The Neighborhood Food Resource Environment and the Health of Residents with Chronic Conditions
Residence in disadvantaged neighborhoods is associated with poorer access to healthy foods.
To understand associations between the neighborhood food resource environment and residents’ health status and body mass index (BMI) for adults with and without chronic conditions.
Cross-sectional multilevel analysis.
2,536 adults from the 2000–2001 Los Angeles Family and Neighborhood Survey.
The food resource environment was defined as the number of chain supermarkets, independent supermarkets, small markets, or convenience stores per roadway miles in the census tract. The main dependent variables were self-rated health, dichotomized as excellent or fair/poor, and body mass index (BMI). Multilevel regression models examined the association between the food resource environment and both BMI and the odds of reporting excellent health after adjustment for neighborhood SES and individual characteristics.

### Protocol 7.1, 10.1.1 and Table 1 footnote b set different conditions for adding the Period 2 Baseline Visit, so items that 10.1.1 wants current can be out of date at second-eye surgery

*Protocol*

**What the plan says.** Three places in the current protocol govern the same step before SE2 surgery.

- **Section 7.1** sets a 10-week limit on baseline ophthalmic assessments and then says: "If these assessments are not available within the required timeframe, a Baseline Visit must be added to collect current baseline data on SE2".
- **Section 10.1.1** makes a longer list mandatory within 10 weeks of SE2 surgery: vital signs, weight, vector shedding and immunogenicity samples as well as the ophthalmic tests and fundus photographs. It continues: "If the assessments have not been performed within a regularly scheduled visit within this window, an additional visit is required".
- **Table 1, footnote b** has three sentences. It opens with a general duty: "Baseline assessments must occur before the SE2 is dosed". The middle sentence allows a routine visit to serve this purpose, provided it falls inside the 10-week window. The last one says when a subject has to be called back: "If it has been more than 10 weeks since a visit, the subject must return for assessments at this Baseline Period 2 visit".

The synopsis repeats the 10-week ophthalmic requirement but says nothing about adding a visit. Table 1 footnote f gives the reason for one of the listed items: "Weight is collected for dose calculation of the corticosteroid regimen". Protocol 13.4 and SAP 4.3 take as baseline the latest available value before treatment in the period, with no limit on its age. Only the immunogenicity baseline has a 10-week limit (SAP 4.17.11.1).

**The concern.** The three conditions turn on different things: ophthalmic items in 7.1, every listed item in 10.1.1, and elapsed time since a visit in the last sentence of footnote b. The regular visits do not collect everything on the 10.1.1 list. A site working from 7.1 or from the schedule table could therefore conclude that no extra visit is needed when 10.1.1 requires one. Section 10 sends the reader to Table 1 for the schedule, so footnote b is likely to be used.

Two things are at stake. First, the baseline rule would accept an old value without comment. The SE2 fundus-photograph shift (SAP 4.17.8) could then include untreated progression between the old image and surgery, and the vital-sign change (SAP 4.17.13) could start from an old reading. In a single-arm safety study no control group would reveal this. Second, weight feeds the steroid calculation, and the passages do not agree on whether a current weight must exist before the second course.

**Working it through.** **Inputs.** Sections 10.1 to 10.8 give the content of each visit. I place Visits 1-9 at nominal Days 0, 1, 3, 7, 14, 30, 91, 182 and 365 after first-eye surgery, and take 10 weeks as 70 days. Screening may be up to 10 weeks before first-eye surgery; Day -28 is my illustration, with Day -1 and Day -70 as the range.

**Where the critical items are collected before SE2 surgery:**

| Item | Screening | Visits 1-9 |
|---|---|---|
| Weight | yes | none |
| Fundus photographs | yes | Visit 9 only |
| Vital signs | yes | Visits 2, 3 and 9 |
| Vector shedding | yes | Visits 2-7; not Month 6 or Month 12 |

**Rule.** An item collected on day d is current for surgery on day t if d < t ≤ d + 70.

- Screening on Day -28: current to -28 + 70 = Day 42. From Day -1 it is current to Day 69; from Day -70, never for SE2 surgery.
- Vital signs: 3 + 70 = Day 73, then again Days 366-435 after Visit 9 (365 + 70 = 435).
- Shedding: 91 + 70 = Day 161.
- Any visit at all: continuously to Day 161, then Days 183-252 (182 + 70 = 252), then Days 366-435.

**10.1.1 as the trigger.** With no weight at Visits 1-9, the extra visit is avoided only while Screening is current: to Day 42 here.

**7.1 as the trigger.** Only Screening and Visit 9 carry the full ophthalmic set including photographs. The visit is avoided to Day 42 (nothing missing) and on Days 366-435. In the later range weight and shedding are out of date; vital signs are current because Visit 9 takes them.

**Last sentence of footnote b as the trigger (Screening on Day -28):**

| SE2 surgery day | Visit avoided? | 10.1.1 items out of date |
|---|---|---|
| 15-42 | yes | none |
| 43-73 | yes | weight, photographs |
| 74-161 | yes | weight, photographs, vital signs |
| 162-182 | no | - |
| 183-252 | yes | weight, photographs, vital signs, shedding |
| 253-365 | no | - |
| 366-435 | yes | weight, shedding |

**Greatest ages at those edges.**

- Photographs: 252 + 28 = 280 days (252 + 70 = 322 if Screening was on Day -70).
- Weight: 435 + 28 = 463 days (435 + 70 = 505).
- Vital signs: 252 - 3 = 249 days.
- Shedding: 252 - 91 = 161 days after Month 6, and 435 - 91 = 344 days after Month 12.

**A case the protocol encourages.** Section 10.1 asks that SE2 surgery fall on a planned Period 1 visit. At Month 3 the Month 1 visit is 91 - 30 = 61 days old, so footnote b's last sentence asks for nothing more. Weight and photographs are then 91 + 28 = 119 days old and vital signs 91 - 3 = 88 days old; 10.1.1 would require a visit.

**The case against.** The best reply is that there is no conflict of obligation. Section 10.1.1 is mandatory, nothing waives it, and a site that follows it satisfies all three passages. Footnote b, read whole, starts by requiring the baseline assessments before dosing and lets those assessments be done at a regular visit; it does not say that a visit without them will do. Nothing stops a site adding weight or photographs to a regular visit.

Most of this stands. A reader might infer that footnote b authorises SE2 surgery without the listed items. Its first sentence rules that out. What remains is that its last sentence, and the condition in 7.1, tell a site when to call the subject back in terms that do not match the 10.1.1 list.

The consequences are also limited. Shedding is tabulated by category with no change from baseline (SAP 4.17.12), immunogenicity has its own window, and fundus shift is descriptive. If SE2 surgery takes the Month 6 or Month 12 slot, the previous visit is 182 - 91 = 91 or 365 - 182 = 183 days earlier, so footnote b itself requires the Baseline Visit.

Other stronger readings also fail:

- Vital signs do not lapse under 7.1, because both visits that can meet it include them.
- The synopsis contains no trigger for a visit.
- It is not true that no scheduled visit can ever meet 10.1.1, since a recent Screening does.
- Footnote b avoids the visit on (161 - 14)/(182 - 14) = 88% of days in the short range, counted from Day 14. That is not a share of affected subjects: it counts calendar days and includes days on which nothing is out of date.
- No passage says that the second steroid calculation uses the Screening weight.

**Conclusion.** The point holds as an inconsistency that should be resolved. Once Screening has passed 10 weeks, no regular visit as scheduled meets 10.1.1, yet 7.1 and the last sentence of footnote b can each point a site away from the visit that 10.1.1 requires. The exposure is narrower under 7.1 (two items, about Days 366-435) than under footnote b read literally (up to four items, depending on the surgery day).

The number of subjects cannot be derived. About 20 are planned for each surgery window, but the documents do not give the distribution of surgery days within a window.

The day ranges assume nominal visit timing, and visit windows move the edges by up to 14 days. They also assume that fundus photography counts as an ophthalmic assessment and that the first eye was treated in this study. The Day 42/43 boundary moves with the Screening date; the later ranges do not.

More chain supermarkets per roadway mile in a census tract was associated with higher adjusted rates of reporting excellent health (33%, 38%, and 43% for those in the lowest, middle, and highest tertiles of chain supermarkets) and lower adjusted mean BMI (27, 26, and 25 kg/m2) for residents without a chronic condition, but not those with a chronic condition. In contrast, having more convenience stores per roadway mile was associated with lower health ratings only among adults with a chronic condition (39%, 32%, and 27% for the lowest to highest tertile of convenience stores).
Health status and BMI are associated with the local food environment, but the associations differ by type of market and presence of a chronic condition.
KEY WORDSchronic diseases community health health status
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